“Fixing dreadful sanitation in India requires not just building lavatories but also changing habits.” – The Economist.
Water, sanitation, and hygiene, also referred to as WASH, are all essential ingredients to ensure human development. The data from the World Health Organization (WHO) and UNICEF, among others, indicate that it is the poorest, the young, the elderly, excluded groups, women and girls who suffer the most from poor WASH services.
Therefore, an investment to improve WASH services reduces mortality levels and allows children to be more productive. As such, policies, institutions and infrastructure to improve WASH services are getting priority in the nation’s development agenda.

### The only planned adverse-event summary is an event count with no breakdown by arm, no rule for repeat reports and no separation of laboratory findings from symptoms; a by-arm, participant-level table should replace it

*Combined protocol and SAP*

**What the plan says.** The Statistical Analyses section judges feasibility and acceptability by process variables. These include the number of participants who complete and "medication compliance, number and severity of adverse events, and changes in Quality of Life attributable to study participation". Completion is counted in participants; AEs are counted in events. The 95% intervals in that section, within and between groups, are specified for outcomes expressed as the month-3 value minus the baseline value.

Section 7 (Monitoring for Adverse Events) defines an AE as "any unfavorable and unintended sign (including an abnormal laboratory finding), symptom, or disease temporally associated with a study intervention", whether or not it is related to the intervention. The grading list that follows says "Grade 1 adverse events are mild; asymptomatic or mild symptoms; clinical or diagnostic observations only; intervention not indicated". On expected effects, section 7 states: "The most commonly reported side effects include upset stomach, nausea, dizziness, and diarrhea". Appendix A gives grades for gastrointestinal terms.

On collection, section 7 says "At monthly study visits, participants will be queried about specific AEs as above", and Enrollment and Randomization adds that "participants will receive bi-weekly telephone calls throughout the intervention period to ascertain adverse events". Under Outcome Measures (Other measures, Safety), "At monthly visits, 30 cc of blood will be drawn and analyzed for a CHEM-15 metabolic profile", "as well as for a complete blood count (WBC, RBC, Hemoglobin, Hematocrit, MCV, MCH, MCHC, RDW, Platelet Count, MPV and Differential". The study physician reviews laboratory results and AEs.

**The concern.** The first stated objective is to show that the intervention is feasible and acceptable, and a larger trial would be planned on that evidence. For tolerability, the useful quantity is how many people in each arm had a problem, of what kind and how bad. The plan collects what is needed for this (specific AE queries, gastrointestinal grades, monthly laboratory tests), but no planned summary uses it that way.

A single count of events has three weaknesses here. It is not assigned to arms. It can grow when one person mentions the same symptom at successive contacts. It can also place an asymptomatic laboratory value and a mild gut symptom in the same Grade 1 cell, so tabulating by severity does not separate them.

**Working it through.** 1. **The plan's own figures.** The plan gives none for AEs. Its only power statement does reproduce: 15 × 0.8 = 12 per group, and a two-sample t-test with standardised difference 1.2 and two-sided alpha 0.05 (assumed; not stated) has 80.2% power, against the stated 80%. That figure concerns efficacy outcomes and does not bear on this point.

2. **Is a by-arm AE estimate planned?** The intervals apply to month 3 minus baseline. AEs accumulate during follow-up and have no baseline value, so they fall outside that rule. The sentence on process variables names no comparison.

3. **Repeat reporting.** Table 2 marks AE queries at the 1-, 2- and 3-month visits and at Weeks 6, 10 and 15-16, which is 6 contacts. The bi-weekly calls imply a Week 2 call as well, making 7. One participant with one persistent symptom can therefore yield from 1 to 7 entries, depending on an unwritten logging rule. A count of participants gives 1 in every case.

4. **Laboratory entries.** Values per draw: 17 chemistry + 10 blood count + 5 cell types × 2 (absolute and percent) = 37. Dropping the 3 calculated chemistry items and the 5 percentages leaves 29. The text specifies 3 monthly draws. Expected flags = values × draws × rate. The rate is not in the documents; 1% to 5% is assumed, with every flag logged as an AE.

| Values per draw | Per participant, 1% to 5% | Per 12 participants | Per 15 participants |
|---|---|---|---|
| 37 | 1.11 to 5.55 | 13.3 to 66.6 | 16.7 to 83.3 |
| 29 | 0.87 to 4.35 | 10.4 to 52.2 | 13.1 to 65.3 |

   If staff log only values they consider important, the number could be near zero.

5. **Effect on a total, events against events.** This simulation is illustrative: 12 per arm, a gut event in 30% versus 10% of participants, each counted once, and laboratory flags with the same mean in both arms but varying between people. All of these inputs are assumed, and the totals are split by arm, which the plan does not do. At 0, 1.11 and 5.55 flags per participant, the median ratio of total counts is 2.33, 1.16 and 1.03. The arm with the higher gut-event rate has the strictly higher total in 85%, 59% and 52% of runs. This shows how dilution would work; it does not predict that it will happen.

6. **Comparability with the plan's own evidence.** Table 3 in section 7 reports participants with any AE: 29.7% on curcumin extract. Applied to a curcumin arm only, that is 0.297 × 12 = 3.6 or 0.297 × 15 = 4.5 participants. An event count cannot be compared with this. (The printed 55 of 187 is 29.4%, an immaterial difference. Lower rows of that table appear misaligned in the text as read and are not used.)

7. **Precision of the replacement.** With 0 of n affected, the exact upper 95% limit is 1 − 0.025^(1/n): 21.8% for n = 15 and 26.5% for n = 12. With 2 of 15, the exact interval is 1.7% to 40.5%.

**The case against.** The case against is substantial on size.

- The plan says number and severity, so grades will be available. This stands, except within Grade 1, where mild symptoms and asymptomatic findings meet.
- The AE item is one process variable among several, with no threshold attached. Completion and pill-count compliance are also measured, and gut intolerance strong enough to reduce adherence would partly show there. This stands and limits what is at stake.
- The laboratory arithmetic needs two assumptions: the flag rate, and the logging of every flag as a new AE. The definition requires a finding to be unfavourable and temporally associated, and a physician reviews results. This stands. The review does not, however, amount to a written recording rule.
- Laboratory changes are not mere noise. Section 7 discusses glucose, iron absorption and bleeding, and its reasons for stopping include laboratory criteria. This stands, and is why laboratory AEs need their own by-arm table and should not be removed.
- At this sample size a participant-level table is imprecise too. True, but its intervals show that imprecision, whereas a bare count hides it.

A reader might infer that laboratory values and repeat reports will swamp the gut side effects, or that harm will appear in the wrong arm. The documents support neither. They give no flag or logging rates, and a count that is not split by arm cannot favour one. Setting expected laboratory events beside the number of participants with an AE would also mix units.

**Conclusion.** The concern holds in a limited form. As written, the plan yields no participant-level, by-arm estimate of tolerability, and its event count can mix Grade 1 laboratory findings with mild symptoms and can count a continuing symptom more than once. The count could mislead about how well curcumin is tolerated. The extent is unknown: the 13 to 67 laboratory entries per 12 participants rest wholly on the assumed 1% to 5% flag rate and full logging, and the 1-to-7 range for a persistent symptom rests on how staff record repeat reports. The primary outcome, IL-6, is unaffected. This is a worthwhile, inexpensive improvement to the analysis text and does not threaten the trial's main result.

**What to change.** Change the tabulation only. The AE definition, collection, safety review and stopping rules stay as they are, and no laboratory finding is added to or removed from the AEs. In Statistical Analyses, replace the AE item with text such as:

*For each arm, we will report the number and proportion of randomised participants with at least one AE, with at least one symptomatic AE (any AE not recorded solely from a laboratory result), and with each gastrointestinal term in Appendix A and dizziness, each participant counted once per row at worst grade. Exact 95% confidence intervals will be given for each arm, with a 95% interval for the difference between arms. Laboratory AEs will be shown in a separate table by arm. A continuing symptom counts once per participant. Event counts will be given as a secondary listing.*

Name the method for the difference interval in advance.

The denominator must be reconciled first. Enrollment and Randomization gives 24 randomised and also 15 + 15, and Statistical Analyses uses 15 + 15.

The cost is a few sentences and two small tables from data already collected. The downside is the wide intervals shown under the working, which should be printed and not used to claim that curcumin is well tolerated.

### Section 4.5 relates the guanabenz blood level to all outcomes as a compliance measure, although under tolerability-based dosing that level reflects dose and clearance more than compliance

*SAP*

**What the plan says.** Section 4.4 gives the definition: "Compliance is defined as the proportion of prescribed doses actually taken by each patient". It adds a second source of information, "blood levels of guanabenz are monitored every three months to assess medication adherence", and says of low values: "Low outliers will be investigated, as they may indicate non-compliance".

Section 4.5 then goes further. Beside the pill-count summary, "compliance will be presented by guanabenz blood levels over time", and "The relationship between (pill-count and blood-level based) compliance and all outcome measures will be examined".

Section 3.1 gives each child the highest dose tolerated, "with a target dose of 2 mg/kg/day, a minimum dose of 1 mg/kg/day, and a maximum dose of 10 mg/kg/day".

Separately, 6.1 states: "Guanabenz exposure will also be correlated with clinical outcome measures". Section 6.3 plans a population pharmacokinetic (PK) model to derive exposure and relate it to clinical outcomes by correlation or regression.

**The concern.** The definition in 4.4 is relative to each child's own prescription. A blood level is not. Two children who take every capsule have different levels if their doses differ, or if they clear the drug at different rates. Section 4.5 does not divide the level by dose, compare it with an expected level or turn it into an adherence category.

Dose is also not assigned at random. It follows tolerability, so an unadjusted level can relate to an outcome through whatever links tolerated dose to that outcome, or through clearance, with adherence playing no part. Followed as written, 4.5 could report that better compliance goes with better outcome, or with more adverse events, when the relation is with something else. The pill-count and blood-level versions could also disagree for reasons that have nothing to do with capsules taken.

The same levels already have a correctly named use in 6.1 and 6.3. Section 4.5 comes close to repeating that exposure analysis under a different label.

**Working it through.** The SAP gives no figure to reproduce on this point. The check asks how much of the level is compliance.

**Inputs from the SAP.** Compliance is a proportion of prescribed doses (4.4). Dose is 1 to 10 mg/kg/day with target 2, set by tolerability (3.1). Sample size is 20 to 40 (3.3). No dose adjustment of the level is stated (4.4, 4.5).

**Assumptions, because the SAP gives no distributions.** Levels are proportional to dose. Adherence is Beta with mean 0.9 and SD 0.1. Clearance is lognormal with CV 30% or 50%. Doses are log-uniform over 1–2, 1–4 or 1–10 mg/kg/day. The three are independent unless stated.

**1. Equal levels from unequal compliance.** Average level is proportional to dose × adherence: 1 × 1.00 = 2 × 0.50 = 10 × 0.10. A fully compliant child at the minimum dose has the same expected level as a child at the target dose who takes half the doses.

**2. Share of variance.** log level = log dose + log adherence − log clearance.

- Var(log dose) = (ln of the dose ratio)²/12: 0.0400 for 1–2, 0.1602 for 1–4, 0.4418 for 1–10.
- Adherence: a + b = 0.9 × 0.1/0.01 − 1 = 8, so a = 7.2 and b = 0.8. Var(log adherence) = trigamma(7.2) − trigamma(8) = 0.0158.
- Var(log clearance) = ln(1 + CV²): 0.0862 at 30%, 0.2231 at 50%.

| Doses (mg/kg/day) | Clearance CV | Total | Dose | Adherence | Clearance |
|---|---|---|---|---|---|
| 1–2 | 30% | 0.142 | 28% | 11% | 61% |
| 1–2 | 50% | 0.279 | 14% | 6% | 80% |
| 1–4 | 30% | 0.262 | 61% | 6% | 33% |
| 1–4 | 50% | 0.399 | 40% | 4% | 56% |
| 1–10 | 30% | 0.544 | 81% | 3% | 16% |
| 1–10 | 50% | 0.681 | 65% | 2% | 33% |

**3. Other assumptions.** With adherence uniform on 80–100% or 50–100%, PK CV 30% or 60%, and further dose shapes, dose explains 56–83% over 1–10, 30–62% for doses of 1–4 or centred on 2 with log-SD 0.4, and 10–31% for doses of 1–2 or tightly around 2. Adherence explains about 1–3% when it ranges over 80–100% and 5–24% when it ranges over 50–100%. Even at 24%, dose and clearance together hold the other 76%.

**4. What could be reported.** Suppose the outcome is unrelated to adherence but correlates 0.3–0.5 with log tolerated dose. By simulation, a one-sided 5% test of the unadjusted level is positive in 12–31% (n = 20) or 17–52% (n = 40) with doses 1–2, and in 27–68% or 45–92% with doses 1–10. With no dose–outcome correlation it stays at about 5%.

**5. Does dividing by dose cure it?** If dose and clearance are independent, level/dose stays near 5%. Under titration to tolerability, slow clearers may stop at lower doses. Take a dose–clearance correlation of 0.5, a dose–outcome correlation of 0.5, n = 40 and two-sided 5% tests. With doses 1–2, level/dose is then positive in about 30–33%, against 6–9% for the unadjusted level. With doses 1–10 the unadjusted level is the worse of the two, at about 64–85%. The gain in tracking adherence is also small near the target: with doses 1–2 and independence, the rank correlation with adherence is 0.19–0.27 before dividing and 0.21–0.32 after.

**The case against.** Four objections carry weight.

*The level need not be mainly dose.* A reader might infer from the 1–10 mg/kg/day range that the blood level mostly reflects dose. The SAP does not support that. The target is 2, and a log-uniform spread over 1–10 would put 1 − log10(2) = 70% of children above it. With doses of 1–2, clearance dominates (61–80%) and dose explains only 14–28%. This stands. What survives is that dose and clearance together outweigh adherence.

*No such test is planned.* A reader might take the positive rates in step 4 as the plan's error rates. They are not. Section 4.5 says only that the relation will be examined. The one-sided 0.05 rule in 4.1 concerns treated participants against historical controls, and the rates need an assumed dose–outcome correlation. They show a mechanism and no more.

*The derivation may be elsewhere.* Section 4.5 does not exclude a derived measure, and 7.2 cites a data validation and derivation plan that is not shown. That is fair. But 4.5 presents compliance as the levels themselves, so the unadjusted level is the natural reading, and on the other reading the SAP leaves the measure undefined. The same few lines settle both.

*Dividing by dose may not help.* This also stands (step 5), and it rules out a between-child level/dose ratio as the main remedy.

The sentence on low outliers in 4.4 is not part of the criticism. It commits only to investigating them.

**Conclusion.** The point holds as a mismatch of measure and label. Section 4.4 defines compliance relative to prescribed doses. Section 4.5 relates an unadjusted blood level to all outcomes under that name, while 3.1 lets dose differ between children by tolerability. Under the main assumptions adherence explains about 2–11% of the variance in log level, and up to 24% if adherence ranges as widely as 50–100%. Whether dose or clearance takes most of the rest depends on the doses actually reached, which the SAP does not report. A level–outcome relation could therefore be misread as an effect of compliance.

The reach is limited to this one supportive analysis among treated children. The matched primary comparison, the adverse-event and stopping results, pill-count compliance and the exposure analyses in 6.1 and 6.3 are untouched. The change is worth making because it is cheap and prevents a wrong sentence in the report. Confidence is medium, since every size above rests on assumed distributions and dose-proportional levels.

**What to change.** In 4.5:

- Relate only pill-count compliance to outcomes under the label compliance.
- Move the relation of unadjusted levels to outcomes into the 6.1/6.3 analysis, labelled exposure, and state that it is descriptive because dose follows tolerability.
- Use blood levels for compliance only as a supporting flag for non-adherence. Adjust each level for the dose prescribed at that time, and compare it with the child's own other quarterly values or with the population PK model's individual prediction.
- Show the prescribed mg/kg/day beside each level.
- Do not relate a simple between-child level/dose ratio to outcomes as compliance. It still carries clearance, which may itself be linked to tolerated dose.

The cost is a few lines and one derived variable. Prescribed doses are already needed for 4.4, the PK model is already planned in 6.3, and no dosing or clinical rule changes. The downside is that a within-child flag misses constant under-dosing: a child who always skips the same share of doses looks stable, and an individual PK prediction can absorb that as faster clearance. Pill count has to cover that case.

India should build toilets before temples, Narendra Modi said in a pre-election speech to mark the birthday of Mahatma Gandhi in 2013. To accelerate the efforts to achieve universal sanitation coverage and to put focus on hygiene, Modi launched the Swachh Bharat Abhiyan (Clean India Movement) on October 2, 2014. In addition to cleaning the streets and roads, its main objective is to reduce or eliminate open defecation through construction of individual, cluster and community toilets by 2019, as a fitting tribute to the 150th birth anniversary of Mahatma Gandhi. The mission also makes an initiative of establishing a mechanism of monitoring latrine-use.